Getting Innovative: labyrinths in schools
3Qs and an A
what is a visual and geometric symbol that has a long history and is being looked at in new and inviting ways in educational settings?
what is a visual and geometric symbol that can benefit and nurture physical, mental, social, emotional and spiritual development for all age groups?
what is a visual and geometric symbol that is universal and multicultural, arousing curiosity and endowed with a good dose of mystery?
Three questions … and they all have the same answer! The visual and geometric symbol referred to is the labyrinth, a unicursal path that winds its way through a combination of twists, turns and spirals to a centre and then back out again by the same path (see some symbols below). There are no decisions to be made and there is no problem solving to be done when walking a labyrinth. Because it is a unicursal path it departs from left brain activity and enhances right brain activity.
Labyrinths have multitudes of applications in educational settings and can bring a host of benefits to an entire school community. As a single tool, whether permanent or temporary, large or small, it offers itself as a vehicle for hosts of activities with varying purposes. And this is where being innovative comes to the fore. Labyrinths lend themselves to all manner of possibilities for individuals, small and large groups across the complete age range within a school setting.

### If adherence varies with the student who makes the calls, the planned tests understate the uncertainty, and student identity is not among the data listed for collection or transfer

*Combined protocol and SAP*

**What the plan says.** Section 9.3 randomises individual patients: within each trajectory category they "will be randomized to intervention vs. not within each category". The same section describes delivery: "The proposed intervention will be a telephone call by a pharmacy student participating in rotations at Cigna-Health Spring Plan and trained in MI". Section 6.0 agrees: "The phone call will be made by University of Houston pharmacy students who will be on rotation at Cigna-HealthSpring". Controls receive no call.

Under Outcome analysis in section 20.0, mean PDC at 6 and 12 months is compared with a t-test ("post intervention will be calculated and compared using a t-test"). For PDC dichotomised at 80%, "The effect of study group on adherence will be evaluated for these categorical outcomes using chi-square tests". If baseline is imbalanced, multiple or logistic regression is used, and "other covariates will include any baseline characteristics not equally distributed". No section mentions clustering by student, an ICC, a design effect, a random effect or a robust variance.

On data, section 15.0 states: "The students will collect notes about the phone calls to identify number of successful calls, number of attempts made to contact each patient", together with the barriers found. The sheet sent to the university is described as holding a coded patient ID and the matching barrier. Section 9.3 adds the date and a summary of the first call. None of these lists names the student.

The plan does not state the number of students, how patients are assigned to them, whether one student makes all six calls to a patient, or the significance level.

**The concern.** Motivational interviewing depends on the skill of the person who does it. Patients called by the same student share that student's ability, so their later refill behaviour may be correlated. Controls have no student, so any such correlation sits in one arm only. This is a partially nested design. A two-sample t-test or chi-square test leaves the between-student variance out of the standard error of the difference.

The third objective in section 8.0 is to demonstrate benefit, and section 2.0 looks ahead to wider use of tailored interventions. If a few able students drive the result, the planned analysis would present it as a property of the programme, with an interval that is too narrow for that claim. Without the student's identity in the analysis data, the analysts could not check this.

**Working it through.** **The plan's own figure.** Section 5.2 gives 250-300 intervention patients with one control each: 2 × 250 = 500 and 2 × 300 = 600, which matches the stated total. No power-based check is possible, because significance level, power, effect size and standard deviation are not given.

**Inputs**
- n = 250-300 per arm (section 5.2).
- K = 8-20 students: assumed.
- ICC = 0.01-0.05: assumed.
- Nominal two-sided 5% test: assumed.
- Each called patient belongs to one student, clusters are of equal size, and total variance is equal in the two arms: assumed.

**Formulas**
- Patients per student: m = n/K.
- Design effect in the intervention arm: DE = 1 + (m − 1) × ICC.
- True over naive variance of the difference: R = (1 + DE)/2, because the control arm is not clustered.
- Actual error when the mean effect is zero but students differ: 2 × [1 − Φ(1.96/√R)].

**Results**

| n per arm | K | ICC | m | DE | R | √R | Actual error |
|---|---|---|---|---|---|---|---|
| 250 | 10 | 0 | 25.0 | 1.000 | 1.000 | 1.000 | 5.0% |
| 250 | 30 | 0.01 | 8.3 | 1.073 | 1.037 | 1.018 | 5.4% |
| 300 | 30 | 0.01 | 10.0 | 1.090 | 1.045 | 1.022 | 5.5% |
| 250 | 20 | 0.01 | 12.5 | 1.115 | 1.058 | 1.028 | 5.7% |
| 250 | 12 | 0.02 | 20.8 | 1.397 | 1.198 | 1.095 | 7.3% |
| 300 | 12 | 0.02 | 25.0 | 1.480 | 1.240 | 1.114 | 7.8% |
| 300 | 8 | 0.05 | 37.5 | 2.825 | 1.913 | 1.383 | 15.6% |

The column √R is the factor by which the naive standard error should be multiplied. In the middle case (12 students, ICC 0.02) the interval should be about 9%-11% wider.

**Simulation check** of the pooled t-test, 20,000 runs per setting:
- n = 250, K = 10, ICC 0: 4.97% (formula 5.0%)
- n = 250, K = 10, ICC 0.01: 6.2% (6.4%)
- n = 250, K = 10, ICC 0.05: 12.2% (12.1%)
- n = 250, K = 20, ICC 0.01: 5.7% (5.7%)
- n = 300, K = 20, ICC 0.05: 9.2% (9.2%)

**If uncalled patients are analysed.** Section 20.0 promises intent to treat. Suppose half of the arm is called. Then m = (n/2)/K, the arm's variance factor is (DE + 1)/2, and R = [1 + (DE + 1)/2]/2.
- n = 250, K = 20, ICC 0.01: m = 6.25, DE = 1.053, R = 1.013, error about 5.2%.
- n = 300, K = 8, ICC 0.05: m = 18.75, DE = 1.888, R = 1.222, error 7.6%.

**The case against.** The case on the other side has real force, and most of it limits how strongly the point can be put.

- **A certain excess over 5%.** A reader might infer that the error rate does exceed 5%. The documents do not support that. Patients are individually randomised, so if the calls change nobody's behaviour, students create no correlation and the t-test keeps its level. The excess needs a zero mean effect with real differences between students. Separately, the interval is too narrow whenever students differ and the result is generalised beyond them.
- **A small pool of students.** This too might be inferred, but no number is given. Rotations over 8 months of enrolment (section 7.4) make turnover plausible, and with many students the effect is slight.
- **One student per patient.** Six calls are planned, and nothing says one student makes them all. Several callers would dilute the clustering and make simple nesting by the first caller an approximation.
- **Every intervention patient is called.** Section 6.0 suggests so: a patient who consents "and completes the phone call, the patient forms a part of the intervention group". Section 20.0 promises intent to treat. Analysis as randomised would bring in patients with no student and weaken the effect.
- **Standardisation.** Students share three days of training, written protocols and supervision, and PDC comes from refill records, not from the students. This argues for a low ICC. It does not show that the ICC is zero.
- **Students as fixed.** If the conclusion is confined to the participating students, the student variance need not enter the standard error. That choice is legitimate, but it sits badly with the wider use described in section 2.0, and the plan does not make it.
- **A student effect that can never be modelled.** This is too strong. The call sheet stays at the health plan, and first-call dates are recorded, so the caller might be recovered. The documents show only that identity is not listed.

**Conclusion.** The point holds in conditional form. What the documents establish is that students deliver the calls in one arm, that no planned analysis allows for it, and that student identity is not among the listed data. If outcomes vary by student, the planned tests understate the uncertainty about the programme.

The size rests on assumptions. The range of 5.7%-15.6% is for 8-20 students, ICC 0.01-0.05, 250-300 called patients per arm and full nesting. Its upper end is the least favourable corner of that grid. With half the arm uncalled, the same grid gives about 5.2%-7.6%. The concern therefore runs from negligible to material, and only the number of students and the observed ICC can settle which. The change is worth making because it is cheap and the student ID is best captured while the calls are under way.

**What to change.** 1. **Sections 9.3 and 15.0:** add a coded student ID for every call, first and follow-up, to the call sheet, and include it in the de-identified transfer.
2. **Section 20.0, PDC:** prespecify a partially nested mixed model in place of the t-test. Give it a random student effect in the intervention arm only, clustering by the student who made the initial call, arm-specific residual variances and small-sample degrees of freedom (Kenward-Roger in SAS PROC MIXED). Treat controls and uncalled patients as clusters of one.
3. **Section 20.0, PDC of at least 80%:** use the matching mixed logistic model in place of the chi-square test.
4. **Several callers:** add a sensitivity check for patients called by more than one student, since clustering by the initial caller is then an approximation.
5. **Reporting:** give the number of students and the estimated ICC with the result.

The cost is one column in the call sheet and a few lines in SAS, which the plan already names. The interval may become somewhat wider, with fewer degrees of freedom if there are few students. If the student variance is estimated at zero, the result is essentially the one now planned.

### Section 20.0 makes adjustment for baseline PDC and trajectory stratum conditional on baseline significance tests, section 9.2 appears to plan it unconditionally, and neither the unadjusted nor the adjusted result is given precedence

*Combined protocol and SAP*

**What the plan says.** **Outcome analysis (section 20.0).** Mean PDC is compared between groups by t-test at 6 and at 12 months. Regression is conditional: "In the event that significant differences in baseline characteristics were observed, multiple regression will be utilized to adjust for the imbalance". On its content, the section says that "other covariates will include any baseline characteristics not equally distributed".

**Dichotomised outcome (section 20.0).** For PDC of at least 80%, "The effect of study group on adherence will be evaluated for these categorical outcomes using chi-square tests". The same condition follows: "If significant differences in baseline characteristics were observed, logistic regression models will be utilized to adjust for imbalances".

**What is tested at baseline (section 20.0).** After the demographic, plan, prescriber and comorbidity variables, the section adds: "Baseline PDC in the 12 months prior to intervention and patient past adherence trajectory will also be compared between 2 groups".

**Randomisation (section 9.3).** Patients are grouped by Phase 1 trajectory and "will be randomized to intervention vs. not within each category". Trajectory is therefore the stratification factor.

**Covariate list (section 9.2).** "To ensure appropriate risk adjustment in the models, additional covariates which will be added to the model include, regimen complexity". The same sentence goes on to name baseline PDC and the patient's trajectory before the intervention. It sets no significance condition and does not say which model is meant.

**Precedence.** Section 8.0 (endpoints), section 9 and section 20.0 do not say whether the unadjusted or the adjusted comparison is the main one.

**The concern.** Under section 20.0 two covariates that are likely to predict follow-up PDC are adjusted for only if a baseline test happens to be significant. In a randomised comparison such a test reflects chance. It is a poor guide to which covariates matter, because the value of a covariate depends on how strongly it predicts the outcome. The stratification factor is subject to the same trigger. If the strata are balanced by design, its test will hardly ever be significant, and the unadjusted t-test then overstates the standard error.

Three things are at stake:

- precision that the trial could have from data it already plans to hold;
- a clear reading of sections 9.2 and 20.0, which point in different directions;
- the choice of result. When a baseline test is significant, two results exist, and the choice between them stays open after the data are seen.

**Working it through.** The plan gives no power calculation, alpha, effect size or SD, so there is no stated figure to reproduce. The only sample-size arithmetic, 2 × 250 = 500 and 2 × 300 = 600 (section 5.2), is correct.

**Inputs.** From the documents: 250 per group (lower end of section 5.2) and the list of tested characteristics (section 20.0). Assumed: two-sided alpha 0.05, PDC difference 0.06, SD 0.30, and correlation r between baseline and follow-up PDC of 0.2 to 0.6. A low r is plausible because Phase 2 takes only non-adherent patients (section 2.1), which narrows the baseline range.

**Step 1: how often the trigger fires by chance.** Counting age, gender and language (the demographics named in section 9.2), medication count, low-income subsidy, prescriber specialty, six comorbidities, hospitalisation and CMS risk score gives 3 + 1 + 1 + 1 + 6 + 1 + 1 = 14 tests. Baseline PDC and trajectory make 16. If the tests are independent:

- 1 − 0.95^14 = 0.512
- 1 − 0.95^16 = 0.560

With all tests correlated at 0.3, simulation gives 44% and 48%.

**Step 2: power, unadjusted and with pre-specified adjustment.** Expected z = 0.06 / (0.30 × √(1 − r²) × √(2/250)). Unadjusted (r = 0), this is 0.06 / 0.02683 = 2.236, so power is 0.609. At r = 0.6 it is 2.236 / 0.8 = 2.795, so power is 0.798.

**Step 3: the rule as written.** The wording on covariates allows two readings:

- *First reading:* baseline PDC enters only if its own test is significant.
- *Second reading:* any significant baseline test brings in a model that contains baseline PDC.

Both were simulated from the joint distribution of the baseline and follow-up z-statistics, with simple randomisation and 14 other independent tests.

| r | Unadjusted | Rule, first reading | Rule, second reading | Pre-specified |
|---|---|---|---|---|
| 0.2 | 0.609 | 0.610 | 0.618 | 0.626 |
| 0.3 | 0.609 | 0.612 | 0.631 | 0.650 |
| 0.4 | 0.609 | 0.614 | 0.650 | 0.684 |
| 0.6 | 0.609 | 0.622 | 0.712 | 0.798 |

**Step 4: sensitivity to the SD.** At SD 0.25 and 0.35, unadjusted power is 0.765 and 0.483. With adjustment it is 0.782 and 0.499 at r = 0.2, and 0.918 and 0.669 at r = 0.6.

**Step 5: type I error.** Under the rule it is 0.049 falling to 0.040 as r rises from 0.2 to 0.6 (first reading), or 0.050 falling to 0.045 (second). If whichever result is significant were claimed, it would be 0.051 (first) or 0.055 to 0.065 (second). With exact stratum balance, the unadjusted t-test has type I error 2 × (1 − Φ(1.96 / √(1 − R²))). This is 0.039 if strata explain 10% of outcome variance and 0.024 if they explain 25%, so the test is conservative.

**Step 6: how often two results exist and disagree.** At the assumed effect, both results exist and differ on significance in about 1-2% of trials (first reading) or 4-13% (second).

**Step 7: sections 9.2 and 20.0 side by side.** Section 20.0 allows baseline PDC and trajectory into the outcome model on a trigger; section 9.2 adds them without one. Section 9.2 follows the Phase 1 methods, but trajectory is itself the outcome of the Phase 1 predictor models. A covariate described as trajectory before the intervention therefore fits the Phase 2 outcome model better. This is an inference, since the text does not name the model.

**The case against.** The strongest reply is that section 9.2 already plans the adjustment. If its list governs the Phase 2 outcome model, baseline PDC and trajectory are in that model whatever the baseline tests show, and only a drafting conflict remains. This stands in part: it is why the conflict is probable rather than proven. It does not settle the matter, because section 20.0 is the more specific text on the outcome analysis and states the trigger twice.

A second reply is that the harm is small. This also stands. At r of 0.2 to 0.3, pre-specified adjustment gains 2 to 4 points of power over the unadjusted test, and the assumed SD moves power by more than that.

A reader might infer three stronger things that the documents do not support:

Benefits for a whole school community
Aesthetically, a labyrinth can be designed and viewed as an object of beauty and so become a permanent focal point in a school garden setting, open space, natural environment or playground. Likewise, a temporary labyrinth can be creatively constructed with found materials for specific purposes or it could be painted or taped to a material that can be stored, eg on canvas, plastic, or carpet.
In a whole school context labyrinths lend themselves to events involving ceremony and ritual such as the marking of profound passages of time, anniversaries, graduations from school, graduations from class to class, the beginning of a school year, a special school event, significant national days like ANZAC Day or for Reconciliation Week, symbolic actions and events in religious calendars, and the embedding of school values. Find more here.
Benefits for individuals